• Jennifer says:

    In situations like this I think you could do both an MMA and a CD. Say you loss your job and need to start tapping your EF. You likely won’t need all 5 months worth of savings right away. You can set up a CD or 2 for some of the money to earn a bit more interest. In fact, over time you can set up a CD ladder. Say each month put $1000 into a 1-year CD. Do this every month for a year. Then every month you will have 1 CD mature and you can either use it if you are having an EF or roll it over if not. Of course it is also smart to keep some completely liquid as well.

  • Rae says:

    Right now we have our emergency fund in a ING saving account (we have one that is just for emergency fun) and then we always keep atleast $1000 in our regular checking account for emergencies that are urgent (plus we have a pretty high limit on our credit card and no balance so if an emergency popped up, we could also put it on there and pay it off as soon as the money transferred from ING) so we can get to it right away. I like the idea of the rolling cd’s though so once the cd rates go up again (not really worth it right now), I think I’ll do that with half our fund.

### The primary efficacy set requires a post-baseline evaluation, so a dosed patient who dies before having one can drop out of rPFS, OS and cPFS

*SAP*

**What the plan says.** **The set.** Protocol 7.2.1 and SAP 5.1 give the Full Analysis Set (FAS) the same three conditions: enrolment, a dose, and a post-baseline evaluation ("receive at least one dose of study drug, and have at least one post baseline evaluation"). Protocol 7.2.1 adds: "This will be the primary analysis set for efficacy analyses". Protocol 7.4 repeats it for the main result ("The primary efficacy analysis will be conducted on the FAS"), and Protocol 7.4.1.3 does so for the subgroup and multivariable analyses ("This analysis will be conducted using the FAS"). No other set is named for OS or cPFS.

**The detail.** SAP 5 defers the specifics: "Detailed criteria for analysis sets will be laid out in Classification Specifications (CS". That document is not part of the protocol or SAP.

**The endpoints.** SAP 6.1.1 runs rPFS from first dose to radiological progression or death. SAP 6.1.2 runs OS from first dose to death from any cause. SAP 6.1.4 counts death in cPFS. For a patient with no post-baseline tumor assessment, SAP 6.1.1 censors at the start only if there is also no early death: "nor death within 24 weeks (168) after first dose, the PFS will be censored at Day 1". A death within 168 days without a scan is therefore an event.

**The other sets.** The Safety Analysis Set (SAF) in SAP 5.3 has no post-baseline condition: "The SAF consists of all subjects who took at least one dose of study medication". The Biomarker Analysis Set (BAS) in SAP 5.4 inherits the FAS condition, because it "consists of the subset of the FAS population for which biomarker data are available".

• Shantique says:

      You can do CD’s with ING too and their rates will usually beat the local banks (unless they are trying to beef up deposits).

      • Rae says:

        yes I love how easy they make it to get cd’s (well I love ING in general actually). I just want to wait until their rates go up since they are so low right now 🙂

  • DJ says:

    I have a checking account that pays 3% interest up to 30K. When I first started with them, they paid almost 5%, but it has dropped due to the economy I’m sure. Anyway, not sure if it’s ok to share a link on here, but this is the bank we use. I’ve been happy with them. There are not too many Liberty banks around, but we can use US Banks ATM’s without a fee, so it makes it convenient. We do have restrictions, like we have to make at least 10 transactions a month, have to have at least one direct deposit and we have to use their online banking.

  • A.S. says: